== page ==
Author(s): 10. Wu, J.M., et al.
Published In: BMC Palliative Care 21: 26. (2022)
Study Aim/Purpose: The purpose of this study was to explore the experiences of persons with amyotrophic lateral sclerosis (ALS) and their care partners with caregiving and respite care, as well as the perceived effects of in-home respite care.
Summary of Methods: Thirty-one dyads of people with ALS and their partners who provide care to them were divided into a treatment and comparison group, with the treatment group receiving 16 hours of in-home respite care per month over a six-month period.
Semi-structured interviews were conducted with both members of the dyad, using a brief interview protocol designed to gain insight into their experiences with regard to the challenges of having ALS and caregiving, perceptions of respite care, and the respite care experience. The interviews were transcribed and coded for thematic analysis. People with ALS and caregivers were also asked demographic questions and standard quantitative measures to measure the physical and cognitive functioning of people with ALS. Caregivers were also asked a series of questions to assess worry and anxiety, depression, quality of life, support satisfaction and interactions, closeness of the patient-caregiver relationship, and caregiver burden. These quantitative measures were analyzed using descriptive statistical analyses. A total of 102 baseline and follow-up interviews were included in the qualitative analysis.
Summary of Results: The mean age of the study participants with ALS was 66 years and the mean age of care partners was 64 years. The majority of people with ALS identified as male and White. Interviews revealed several common challenges of caregiving including stress, helplessness, fear, sadness, and exhaustion, and caregivers not having enough time for themselves. Respondents also highlighted the challenges of ALS and caregiving for their relationship with each other.
In the baseline interviews, about one-third of interviewees expressed hesitancy about using respite during the baseline interviews. Interviews with the treatment group after a six-month period indicated very positive responses to respite. Specifically, they reported improved relationship quality, more time for the care partner to pursue personal commitments or take a break, and improved emotional well-being for both people with ALS and their caregiving partners. At the same time, nearly one-third of the treatment group expressed continued concerns relating to loss of privacy and one in five expressed concerns with the lack of staff consistency. Additionally, the majority indicated that the 16 hours of respite per month was not enough at the time or that they anticipated needing more respite assistance in the future given the rapid progression of ALS.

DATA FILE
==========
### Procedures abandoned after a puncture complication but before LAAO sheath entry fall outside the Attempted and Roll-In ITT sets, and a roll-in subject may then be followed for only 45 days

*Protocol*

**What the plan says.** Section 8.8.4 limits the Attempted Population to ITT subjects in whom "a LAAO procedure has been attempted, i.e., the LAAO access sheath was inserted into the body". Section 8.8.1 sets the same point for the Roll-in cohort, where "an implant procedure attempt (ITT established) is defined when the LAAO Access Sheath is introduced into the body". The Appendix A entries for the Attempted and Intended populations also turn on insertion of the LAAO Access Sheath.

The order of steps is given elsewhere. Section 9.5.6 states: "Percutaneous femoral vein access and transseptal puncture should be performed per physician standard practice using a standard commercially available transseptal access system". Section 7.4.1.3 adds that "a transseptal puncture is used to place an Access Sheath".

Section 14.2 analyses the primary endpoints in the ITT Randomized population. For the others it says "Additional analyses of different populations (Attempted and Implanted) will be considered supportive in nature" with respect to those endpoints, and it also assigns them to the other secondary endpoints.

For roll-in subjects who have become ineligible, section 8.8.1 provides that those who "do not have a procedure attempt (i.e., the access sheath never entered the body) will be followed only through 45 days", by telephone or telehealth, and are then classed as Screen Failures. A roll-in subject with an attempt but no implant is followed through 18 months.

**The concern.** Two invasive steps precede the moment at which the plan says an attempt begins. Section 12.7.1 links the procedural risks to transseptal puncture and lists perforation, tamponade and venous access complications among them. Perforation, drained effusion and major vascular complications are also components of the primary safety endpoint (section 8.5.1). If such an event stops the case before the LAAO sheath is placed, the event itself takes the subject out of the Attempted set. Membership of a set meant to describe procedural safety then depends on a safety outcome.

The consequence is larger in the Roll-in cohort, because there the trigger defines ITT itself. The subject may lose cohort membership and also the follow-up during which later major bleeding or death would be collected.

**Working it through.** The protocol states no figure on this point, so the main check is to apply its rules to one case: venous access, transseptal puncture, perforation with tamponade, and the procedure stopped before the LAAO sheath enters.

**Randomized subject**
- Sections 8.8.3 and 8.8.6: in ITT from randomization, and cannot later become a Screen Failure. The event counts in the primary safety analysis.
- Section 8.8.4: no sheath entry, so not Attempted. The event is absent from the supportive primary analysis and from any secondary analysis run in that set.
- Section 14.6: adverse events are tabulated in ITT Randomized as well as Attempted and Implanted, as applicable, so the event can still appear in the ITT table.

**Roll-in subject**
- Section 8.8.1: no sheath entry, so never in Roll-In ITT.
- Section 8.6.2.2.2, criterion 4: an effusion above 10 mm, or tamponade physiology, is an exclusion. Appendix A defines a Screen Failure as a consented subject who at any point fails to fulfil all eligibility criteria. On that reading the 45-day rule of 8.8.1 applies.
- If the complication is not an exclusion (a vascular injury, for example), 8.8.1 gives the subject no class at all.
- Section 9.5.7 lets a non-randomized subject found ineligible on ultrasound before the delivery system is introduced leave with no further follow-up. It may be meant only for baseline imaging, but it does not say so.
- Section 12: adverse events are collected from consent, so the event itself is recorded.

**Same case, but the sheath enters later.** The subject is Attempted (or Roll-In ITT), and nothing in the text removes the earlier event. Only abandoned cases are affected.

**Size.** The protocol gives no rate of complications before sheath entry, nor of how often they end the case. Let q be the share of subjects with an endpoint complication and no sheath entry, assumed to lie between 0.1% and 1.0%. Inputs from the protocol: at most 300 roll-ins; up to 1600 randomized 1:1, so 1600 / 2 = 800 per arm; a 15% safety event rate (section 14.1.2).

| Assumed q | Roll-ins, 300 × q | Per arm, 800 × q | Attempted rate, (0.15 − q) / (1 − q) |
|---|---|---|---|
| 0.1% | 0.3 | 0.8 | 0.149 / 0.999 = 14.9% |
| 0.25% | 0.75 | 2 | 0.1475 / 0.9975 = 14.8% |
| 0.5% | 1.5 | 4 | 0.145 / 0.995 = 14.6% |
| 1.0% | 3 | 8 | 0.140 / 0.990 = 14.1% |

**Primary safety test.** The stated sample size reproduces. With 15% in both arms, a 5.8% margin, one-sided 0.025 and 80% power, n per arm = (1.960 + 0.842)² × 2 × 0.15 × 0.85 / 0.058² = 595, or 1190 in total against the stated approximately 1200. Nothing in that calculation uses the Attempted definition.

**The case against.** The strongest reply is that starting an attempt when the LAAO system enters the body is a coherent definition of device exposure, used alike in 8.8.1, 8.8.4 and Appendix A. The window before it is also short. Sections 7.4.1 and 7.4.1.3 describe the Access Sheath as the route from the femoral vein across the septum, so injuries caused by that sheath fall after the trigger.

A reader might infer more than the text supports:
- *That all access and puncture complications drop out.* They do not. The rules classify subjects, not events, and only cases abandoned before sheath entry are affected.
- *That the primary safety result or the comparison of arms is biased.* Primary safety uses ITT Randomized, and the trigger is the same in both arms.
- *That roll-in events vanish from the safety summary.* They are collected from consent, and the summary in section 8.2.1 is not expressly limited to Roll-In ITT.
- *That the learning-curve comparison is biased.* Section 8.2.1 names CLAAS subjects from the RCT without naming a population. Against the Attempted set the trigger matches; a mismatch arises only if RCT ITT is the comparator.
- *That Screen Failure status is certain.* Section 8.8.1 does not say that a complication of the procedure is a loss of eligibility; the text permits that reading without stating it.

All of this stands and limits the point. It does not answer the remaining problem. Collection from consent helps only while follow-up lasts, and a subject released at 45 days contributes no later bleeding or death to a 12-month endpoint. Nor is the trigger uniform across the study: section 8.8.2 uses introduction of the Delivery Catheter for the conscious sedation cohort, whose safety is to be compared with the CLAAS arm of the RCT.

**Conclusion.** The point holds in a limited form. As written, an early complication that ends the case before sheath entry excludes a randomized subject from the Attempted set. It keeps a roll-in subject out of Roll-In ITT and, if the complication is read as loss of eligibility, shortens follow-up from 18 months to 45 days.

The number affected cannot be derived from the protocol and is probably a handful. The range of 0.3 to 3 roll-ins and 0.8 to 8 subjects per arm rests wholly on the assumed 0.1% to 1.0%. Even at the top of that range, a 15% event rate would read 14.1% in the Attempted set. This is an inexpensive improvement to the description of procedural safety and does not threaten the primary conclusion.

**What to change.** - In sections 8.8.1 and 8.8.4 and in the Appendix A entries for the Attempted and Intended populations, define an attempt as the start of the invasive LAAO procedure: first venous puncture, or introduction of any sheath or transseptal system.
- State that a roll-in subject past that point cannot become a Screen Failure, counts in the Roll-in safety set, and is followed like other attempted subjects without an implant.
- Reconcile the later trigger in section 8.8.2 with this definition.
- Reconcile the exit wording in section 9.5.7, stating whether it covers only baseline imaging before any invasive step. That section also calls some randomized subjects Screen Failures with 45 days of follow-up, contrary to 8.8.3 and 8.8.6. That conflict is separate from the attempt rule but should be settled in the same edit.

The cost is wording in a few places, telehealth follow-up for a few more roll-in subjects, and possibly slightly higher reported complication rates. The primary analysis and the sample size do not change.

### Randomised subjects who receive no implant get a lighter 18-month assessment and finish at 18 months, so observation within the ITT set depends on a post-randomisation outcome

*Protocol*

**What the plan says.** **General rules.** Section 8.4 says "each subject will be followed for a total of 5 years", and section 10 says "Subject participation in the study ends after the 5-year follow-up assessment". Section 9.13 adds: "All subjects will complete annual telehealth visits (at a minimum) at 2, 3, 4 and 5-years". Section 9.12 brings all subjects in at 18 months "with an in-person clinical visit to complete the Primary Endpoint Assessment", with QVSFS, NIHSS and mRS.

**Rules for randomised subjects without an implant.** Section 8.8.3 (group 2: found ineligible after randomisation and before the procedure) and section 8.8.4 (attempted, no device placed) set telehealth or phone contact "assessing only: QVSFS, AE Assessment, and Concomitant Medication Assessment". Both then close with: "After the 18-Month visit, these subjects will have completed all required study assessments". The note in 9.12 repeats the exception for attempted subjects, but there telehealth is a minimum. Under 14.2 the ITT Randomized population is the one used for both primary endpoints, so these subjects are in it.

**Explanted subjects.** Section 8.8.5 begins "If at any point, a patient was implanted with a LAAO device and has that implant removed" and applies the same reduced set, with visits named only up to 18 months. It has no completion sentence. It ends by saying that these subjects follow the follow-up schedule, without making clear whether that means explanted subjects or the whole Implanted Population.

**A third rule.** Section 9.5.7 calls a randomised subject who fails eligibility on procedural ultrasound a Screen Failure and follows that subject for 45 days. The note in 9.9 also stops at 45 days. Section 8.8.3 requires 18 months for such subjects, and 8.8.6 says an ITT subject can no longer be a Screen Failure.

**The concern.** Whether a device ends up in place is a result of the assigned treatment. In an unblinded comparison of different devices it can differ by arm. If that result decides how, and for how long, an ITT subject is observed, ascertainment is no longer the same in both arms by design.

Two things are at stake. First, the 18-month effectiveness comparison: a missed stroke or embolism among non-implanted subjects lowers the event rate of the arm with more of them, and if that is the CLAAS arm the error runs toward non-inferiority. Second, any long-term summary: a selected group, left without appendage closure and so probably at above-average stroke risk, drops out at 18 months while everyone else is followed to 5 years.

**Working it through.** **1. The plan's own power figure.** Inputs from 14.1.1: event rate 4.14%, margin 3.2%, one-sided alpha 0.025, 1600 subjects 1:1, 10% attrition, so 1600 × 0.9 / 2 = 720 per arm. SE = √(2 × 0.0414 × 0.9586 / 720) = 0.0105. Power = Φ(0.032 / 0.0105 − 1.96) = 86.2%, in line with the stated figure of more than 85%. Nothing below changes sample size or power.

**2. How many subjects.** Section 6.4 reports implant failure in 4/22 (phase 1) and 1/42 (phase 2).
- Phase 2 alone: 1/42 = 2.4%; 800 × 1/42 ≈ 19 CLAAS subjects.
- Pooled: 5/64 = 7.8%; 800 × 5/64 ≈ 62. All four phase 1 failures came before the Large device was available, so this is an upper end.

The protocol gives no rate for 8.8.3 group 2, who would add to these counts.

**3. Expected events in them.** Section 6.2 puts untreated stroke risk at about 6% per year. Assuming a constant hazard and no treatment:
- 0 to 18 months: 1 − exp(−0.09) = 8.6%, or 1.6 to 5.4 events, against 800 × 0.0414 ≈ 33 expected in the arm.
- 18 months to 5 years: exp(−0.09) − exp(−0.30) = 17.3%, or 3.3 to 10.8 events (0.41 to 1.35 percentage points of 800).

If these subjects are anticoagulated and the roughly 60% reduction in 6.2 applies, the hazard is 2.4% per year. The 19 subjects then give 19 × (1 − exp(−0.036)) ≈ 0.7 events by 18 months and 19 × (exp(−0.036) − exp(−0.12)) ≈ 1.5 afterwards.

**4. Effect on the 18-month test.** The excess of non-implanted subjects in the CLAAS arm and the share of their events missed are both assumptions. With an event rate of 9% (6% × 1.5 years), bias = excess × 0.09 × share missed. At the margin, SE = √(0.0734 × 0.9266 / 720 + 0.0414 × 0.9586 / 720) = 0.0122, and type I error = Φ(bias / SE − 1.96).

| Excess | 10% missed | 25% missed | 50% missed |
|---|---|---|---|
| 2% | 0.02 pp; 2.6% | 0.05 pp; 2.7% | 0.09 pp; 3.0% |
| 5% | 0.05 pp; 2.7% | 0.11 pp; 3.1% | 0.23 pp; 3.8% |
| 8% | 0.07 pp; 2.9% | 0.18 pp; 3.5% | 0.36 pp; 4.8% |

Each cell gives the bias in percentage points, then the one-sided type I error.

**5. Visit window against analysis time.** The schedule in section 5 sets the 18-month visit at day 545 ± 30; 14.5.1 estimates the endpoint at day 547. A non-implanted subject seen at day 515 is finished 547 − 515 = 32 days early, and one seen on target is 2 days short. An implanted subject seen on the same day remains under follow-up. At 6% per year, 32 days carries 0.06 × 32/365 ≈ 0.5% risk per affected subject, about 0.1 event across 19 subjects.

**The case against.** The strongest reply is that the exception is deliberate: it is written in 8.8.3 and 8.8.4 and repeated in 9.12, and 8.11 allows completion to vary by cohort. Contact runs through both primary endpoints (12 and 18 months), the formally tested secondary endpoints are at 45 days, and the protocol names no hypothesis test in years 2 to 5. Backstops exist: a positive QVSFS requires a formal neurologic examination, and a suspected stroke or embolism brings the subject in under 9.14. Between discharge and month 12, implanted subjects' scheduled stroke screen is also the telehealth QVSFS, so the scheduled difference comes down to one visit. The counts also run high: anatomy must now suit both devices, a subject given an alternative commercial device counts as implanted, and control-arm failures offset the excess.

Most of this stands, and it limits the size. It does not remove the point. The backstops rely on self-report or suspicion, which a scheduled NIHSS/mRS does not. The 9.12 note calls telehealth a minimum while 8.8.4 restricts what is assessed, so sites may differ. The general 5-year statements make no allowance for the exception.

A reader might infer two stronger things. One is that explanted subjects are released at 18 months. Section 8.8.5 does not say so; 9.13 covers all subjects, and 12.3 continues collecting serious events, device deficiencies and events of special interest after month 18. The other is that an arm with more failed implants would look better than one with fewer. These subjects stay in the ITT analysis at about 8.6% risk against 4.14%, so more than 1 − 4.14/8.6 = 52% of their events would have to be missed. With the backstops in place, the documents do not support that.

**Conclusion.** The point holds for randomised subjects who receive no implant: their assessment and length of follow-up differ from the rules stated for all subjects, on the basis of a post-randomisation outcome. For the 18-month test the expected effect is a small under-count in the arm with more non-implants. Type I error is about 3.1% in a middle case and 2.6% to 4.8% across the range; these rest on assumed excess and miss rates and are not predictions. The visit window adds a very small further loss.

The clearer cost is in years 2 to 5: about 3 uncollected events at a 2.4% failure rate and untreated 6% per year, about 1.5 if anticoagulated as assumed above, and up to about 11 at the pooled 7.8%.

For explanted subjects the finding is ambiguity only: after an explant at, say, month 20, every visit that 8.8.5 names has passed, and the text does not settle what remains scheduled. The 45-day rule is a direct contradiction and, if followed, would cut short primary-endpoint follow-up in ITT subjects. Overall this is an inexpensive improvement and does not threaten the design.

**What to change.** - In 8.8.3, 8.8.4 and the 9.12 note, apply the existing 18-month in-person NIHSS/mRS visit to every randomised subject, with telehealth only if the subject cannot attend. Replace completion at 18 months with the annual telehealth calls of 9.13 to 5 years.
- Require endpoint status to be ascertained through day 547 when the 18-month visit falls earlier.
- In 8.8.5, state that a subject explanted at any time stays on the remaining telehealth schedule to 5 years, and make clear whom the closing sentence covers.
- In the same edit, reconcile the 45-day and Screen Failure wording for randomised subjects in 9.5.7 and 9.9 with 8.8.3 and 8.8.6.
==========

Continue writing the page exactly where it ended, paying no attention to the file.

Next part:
Study Limitations (as cited by authors): There was a 32% attrition rate in study participants between the baseline and second interview at six months. This was largely attributed to the death of people with ALS or the increased burden of research participation. As a result, the quantitative data collected was not sufficiently powered to detect differences within or between the comparison and treatment groups.
The authors also pointed out another potential bias in interview responses due to the fact that some of the treatment group had previous experience using respite care and their baseline and follow-up responses may have been based at least in part on that past experience. In addition, the authors acknowledged that placement in the treatment group was the choice of the families and was not random. This may have created a positive bias in the comments about their respite care experience. With more than three-quarters of the study sample being White, the authors also recognized and expressed concern about how this lack of ethnic diversity limits generalizability of the results.
Authors’ Discussion/Conclusions: Overall, the authors concluded that the perceived value of respite care was far greater than the expressed challenges and concerns. With regard to lessons learned for practice, the authors recommended that respite programs focus on providing consistent staffing for each family. They also recommended that respect programs engage families and respect their preferences in the care provided. With regard to improving respite program quality, availability, and uptake, they recommended that the ALS community be engaged in the design and delivery of respite care and related evaluation research.
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